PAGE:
Few of us are thrill seekers, and will try anything even if it gets them killed. More of us will only try it, despite their fears, after it’s been proven for a while. Some of us will never try it. I can only imagine what it felt like, to climb into the first aircraft built after the concept was proved by the Wright brothers, when no one else has done it before. Not everyone is Felix Baumgartner, the Austrian skydiver who broke the speed of sound in his last jump from the edge of space on Oct 15th, 2012. Not a coincidence, this date was the 15th anniversary of breaking Mach 1 and the all time speed record on land – on Oct 15th, 1997 by ThrustSSC, with engines borrowed from a British F-4 Phantom jet fighter, driven by Royal Air Force pilot Andy Green. I suppose it does actually make sense that such speeds would be first driven by a jet pilot. This event celebrated in turn another anniversary: it was recorded 50 years (and one day) after Chuck Yeager broke the sound barrier in the air on Oct 14th, 1947.
The plan says that “Beautiful landscape will be displayed in the cabin”, and the cabin will be enclosed in a steel tube, so I take it this means you can’t look outside. Other than acceleration and deceleration, you won’t feel the speed. However, I suspect many people won’t be able to tolerate being enclosed like that for 35 minutes, even if they are not claustrophobic.
What if there were windows, and if the tube had a glass dome? You don’t feel the speed on board an airliner at high altitude. But in this tube so close to the ground you would. There are not many humans who have experienced traveling so fast, so close to the ground. I can now only think of 8 such humans.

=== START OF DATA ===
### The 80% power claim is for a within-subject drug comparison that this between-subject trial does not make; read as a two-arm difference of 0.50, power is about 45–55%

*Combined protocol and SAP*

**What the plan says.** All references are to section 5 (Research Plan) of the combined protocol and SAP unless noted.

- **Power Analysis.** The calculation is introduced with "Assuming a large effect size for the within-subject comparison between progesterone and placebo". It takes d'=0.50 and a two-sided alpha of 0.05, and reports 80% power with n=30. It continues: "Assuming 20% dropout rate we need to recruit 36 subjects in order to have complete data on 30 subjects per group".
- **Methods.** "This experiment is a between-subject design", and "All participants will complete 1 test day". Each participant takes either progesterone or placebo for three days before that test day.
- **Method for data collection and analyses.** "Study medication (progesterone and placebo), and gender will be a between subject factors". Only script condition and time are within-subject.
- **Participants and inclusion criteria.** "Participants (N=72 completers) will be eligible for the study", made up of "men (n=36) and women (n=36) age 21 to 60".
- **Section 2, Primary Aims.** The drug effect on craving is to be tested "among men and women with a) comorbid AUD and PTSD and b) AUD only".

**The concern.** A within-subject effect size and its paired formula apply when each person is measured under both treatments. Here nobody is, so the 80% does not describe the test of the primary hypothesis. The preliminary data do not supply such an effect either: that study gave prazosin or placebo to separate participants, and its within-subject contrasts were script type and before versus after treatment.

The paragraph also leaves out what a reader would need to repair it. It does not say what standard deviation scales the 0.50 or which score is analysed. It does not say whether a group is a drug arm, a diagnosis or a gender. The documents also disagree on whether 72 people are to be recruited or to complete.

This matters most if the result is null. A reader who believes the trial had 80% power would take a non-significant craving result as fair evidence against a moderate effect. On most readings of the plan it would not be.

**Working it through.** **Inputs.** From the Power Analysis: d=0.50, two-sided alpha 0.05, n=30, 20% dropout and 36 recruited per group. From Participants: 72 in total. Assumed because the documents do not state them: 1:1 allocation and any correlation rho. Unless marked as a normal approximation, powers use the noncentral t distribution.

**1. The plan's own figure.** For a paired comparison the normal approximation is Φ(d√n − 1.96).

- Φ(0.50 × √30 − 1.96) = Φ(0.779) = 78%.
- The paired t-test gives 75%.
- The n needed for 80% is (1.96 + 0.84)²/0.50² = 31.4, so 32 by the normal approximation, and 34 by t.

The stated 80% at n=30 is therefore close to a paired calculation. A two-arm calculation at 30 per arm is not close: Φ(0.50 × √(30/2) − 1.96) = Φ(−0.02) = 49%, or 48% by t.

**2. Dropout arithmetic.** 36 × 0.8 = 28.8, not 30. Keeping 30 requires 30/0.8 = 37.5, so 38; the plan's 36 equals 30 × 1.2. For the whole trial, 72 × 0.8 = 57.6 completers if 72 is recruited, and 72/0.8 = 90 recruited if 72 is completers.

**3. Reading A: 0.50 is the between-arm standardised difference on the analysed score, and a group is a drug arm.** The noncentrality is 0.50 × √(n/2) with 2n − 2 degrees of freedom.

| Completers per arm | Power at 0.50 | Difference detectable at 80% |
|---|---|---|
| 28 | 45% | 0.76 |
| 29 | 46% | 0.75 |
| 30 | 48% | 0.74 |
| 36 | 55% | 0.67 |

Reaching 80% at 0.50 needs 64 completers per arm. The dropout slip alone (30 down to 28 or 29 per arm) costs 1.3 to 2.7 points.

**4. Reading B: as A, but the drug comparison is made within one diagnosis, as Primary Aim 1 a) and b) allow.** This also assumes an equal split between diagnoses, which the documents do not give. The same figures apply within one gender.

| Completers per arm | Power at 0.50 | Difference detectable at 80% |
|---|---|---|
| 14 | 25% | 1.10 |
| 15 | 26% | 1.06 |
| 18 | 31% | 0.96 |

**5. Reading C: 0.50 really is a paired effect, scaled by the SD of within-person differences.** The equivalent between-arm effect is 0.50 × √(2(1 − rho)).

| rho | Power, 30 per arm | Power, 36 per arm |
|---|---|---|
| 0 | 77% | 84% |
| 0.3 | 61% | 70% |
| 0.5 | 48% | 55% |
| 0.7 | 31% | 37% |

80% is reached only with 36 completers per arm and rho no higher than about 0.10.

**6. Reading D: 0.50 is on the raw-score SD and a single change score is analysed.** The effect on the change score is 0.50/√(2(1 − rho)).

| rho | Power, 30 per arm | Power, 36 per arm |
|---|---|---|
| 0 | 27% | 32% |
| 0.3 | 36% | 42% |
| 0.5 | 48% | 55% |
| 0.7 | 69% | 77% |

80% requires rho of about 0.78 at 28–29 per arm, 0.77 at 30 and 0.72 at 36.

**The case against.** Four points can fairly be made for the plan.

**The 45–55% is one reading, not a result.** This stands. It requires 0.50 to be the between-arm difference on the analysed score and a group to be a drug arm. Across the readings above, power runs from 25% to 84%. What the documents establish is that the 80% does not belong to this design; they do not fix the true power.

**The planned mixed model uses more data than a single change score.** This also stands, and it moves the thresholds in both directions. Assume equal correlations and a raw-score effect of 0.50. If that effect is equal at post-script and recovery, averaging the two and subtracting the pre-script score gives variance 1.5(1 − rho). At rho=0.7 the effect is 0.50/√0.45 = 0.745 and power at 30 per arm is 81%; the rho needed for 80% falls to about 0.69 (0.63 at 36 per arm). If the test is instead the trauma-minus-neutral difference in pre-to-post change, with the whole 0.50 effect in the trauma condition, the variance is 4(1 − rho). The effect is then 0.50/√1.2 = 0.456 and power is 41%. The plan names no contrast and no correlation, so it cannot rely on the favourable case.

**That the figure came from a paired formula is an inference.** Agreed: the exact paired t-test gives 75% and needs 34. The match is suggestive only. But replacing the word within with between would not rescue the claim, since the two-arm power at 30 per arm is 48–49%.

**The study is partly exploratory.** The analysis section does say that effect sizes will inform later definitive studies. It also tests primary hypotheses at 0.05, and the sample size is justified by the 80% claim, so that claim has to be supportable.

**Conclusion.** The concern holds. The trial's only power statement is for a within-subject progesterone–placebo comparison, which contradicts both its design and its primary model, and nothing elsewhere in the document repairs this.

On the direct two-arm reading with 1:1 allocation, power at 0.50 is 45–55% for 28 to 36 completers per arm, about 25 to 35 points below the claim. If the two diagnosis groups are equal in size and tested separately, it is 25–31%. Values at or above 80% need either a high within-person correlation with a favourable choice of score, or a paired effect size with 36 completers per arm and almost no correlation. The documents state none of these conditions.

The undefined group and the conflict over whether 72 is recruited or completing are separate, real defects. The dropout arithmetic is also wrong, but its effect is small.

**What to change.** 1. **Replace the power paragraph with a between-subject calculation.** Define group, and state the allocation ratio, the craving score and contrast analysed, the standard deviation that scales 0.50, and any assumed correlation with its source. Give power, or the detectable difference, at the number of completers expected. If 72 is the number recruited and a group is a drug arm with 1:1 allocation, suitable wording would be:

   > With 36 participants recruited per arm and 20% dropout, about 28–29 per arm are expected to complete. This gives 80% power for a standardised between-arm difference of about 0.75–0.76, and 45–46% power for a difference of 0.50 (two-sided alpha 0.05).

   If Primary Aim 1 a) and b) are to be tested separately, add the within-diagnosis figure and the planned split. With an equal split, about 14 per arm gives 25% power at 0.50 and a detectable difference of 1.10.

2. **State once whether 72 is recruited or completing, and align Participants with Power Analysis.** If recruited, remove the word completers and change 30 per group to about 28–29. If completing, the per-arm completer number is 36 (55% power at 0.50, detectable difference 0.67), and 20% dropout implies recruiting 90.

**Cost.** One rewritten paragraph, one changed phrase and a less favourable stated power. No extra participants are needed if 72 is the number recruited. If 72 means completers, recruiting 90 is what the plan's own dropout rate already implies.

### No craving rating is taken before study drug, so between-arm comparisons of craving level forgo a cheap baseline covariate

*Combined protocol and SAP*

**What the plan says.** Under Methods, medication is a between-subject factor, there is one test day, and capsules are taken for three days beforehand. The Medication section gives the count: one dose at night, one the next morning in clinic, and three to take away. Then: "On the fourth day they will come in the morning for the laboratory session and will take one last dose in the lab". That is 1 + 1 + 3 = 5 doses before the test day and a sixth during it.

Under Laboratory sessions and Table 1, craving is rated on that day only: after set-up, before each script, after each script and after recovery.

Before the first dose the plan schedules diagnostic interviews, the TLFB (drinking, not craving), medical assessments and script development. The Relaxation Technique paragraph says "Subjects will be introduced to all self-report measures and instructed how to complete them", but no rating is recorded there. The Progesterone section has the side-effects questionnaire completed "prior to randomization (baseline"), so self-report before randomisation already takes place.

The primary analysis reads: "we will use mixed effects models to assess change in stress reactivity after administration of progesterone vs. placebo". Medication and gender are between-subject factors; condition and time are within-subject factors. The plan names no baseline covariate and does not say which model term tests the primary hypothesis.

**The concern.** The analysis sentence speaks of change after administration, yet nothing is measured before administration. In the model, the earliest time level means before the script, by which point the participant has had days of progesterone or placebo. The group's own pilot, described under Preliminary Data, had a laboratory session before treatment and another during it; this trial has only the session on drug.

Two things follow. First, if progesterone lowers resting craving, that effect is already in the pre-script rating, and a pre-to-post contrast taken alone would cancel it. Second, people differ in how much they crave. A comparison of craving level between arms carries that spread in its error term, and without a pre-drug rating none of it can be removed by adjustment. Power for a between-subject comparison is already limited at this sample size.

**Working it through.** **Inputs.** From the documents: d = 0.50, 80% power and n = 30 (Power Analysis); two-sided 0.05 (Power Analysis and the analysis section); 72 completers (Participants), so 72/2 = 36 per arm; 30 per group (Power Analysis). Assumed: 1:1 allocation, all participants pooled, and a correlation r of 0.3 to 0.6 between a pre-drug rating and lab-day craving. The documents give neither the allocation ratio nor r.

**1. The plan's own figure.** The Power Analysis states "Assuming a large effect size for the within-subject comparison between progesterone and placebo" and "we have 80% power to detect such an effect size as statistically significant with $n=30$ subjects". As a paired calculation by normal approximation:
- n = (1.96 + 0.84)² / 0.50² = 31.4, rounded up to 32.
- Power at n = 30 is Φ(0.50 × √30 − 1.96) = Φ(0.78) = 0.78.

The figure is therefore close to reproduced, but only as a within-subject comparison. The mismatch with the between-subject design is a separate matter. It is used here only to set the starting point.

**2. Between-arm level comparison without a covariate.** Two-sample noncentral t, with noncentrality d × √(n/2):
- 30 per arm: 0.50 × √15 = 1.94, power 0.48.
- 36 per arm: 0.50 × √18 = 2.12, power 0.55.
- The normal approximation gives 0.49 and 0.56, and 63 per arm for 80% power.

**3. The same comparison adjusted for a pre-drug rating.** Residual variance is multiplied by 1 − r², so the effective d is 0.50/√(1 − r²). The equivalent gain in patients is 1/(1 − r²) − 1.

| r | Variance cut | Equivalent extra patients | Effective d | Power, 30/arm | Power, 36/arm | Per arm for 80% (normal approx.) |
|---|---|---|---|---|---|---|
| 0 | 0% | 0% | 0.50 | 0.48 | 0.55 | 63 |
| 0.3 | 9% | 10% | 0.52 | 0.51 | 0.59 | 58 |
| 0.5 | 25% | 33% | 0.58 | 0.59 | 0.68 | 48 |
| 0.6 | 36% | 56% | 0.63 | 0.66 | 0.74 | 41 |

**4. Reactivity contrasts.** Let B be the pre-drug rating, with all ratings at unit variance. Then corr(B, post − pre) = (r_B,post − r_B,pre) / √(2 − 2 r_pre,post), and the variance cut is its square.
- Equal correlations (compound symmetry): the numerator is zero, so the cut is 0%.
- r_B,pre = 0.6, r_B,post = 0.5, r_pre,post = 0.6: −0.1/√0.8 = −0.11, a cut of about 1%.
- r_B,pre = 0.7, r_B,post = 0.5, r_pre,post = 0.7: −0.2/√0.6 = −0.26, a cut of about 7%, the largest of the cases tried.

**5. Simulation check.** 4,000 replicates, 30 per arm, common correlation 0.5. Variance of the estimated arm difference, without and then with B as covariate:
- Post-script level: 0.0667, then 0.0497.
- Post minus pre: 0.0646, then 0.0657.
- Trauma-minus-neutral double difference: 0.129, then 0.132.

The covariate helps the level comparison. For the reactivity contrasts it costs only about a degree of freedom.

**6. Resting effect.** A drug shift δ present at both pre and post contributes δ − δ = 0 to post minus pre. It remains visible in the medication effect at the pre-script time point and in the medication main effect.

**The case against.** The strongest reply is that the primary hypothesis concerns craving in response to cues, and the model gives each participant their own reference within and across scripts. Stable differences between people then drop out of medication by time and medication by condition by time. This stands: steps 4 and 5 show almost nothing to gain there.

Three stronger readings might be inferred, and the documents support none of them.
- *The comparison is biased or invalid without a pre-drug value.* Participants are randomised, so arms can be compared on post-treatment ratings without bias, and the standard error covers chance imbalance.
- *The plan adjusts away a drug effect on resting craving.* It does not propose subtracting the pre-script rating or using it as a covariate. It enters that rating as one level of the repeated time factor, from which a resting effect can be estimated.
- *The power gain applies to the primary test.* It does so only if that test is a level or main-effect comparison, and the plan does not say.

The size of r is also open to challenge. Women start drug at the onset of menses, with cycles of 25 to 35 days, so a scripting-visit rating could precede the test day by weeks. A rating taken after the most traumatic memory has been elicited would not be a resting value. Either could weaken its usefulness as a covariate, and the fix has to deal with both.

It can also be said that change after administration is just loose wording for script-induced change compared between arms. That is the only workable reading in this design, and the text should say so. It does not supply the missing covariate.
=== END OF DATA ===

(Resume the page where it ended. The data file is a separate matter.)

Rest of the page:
On June 7th, 1981, eight pilots put the Falcon F-16 on the hall of fame, in the one of the most shocking, daring military operations of modern history. Until then the F-16 was a relatively new wild bird. It was built to be lighter and cheaper, with only one engine, and first to use fly-by-wire. It’s volatile and unstable, but that’s exactly what could make it the most maneuverable fighter, all it takes is an extremely good pilot… and these eight were. They were loaded to the very last drop of fuel, which had to last for a 1200 mile round trip – 600 miles in each direction. Realistically none of them expected to make it back. The mission was to fly over enemy territory, drop their bombs with extreme precision on target and return, but the target was protected with anti-aircraft missile defense systems. To avoid discovery by radar, they had to fly at extreme low altitude, at times 50-100 feet above ground, at 540 knots, for over an hour in each direction. I can’t begin to describe the nerves of steel that are needed to pull this off, to fly so low, so fast, for so long. Flying so low goes against every instinct. It feels too fast even with a light aircraft at only 100 knots, over the relative safely of flat water… That flight must have felt like Anakin’s race scene in StarWars Episode 1.